Bill to expand industry certifications in public schools advances


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Bill to expand industry certifications in public schools advances

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Sen. Lindsey Tippins, R-Marietta, sponsored Senate Bill 3 during the legislative session. The House Education Committee unanimously approved it after amending it. BOB ANDRES / BANDRES@AJC.COM

The House Education Committee unanimously approved a bill that would expand industry credentialing opportunities for public school students.

Senate Bill 3, also known as the CONNECT (Creating Opportunities Needed Now to Expand Credentialed Training) Act, would add to the number of career oriented experiences available to students through internships, apprenticeships and skills training. Through such experiences, students would receive certification, state licensure or an occupational competency recognized by the industry.

“The intent of this bill is to look at those courses that are career oriented and structure them in such a way that they will have a more recognized and higher value credentialing,” said the bill’s sponsor, Senator Lindsey Tippins, R-Marietta.

The goal is to make sure the courses meet industry requirements in terms of equipment, curriculum and instructor qualifications. Tippins believed the bill would be fertile for technology, automotive, food service and construction industries.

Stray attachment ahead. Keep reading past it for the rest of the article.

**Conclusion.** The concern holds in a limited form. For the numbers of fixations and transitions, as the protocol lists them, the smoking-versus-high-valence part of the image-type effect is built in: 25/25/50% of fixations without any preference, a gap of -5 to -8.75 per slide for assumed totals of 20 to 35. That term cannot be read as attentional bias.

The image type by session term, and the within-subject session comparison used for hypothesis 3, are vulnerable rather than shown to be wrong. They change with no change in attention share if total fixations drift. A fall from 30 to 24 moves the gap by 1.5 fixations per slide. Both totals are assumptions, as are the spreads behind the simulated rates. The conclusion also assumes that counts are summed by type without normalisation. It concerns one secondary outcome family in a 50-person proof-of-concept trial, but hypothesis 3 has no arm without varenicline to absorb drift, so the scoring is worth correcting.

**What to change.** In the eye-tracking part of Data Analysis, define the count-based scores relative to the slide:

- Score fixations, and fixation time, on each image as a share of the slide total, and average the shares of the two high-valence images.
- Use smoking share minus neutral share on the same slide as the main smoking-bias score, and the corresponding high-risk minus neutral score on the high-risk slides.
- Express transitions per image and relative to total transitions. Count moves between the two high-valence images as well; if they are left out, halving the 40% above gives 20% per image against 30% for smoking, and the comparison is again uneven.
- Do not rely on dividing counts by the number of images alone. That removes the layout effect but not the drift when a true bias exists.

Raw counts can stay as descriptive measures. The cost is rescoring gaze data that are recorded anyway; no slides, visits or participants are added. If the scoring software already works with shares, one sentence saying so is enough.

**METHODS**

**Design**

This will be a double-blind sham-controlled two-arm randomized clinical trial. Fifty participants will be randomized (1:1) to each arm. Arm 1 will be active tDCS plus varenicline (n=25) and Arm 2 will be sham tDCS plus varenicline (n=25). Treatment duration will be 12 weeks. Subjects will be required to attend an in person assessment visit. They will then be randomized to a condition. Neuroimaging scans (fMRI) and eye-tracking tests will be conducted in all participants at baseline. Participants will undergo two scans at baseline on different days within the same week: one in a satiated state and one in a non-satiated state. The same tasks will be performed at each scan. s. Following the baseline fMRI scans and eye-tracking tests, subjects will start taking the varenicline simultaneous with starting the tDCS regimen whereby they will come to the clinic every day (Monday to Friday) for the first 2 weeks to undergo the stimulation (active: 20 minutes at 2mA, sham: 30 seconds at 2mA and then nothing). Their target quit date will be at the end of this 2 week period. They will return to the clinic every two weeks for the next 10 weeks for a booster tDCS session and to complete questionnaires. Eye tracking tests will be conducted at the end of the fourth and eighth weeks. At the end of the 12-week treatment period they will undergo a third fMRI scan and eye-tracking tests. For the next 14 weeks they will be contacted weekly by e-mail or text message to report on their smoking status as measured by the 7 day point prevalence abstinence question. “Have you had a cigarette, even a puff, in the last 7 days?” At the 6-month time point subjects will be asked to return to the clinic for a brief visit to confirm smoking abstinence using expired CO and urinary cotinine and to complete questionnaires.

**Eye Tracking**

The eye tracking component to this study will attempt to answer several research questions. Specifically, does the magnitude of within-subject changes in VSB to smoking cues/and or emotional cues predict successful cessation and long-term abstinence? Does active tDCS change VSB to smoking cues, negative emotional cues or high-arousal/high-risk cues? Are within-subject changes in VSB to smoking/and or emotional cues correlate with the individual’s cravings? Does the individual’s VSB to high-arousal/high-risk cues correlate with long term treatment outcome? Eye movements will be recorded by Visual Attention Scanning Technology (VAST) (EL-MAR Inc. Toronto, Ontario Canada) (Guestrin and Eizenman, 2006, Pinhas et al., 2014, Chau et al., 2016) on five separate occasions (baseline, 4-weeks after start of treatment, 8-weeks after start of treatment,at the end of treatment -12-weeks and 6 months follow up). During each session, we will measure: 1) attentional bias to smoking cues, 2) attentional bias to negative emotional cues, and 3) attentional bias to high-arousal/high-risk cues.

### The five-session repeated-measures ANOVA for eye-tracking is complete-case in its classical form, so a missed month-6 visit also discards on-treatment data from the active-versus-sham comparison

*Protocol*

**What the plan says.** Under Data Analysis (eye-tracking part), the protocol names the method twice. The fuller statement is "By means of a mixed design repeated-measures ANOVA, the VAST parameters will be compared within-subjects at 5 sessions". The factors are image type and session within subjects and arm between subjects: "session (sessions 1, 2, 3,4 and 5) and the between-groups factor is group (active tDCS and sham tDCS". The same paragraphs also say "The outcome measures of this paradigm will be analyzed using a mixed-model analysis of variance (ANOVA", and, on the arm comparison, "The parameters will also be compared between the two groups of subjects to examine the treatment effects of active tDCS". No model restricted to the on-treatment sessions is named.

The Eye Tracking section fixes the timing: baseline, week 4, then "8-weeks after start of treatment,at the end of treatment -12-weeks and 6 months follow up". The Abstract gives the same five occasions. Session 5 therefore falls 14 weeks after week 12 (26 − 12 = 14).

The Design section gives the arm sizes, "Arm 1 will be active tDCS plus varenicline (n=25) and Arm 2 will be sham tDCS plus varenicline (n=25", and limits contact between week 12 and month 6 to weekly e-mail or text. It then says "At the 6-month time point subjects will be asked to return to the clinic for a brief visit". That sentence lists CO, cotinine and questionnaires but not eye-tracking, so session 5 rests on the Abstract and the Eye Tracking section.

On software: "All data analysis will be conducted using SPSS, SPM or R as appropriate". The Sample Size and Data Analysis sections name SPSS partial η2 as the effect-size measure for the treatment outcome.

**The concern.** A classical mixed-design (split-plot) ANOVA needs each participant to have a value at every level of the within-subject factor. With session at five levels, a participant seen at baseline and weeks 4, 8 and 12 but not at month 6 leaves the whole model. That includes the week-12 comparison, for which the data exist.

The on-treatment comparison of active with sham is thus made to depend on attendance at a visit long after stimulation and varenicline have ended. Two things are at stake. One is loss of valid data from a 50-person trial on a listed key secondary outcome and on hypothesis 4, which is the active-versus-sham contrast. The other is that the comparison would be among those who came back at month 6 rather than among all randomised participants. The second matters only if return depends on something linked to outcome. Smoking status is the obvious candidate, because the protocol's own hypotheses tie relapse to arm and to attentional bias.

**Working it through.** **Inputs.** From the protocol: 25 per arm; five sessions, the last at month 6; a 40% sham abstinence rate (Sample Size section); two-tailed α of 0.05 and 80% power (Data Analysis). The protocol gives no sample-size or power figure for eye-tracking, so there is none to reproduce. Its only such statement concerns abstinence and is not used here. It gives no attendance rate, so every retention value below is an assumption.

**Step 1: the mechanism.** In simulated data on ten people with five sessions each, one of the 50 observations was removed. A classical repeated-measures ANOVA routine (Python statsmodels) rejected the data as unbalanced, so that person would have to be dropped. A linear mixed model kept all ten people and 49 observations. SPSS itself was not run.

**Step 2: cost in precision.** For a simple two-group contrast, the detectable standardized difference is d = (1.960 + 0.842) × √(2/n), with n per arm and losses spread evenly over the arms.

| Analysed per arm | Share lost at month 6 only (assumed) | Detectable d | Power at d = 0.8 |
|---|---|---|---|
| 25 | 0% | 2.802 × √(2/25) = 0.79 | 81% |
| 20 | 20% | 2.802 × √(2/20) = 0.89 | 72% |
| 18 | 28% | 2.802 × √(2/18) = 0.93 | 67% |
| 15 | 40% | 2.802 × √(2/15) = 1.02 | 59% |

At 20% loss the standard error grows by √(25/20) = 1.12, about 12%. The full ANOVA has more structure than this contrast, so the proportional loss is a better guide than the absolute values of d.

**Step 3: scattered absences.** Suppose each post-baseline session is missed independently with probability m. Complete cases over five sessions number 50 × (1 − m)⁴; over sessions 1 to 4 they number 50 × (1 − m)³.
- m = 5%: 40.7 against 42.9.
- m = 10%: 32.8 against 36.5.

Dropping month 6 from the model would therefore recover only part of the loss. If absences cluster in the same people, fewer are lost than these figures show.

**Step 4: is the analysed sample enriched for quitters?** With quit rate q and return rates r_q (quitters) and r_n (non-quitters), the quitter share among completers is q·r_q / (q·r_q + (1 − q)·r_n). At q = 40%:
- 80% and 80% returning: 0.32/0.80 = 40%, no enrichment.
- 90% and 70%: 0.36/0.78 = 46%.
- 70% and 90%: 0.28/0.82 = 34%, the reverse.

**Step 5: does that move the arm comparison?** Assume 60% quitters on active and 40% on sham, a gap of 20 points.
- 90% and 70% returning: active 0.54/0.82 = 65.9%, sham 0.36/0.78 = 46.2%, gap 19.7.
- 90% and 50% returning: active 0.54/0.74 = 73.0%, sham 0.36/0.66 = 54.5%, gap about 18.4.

Mark Woodall, spokesperson for the Association of General Contractors, told the committee the bill would help Georgia’s construction industry.

“If you’ve driven through Atlanta, there are more tower cranes in this city and this state than we’ve ever had. Unfortunately, we don’t have the skilled labor to actually build the projects,” he said.

He believes the bill will create a pipeline for companies to find talent and for students to find jobs.

The committee amended the bill to include a section from Senate Bill 139 that would empower local school systems, charter schools and college and career academies to create programs of study and content standards, subject to approval by the Georgia Department of Education.

SB 3 also instructs the Georgia Department of Education to expand industry partnerships and use competitive state grants to incentivize investment in certification programs where there is industry need.

The legislation passed the Senate by a vote of 52-0 in February. Its next step will be to come before the House for a full vote.

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